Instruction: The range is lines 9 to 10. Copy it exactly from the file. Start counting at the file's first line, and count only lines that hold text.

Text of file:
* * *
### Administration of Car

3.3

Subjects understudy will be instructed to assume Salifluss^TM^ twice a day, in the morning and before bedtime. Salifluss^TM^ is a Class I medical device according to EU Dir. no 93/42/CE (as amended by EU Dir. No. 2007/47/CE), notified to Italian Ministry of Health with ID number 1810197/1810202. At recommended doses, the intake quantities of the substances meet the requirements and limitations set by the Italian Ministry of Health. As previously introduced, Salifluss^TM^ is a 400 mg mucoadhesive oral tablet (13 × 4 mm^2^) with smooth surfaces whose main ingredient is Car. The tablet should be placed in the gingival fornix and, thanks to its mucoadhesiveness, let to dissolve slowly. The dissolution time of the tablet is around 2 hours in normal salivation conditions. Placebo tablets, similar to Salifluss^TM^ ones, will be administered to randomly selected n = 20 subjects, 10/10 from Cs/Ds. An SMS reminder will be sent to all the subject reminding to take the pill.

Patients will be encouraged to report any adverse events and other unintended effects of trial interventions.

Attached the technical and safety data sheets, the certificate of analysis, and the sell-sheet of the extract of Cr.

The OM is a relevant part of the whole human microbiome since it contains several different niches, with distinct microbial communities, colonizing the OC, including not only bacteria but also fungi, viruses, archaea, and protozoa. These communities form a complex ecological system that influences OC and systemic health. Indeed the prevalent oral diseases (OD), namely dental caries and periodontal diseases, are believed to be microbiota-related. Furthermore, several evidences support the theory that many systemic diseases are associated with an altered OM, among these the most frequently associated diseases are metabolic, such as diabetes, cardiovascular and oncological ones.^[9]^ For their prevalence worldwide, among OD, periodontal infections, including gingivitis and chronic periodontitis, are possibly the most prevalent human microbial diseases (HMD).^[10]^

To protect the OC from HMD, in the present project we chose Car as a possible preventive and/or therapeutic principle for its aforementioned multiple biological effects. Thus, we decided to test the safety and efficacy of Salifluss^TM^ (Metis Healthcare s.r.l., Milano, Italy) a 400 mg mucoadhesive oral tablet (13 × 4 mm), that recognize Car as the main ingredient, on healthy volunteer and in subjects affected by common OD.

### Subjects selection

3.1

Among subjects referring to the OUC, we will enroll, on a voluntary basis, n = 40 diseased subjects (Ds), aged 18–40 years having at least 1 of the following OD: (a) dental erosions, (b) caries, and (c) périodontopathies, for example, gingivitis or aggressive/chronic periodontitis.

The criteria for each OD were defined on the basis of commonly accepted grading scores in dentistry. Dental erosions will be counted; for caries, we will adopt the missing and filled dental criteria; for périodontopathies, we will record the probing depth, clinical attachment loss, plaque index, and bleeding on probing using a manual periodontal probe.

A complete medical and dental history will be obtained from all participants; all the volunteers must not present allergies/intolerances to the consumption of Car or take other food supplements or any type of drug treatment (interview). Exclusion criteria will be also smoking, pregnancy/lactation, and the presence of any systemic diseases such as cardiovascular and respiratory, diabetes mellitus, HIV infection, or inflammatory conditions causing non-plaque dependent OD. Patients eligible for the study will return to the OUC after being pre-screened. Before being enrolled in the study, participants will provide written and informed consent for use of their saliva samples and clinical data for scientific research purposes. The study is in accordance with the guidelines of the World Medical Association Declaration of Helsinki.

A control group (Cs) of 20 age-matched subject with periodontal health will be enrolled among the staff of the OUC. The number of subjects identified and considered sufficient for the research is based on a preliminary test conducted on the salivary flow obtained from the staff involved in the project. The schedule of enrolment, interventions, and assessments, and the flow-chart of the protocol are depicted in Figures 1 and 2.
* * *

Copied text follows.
3.1

Among subjects referring to the OUC, we will enroll, on a voluntary basis, n = 40 diseased subjects (Ds), aged 18–40 years having at least 1 of the following OD: (a) dental erosions, (b) caries, and (c) périodontopathies, for example, gingivitis or aggressive/chronic periodontitis.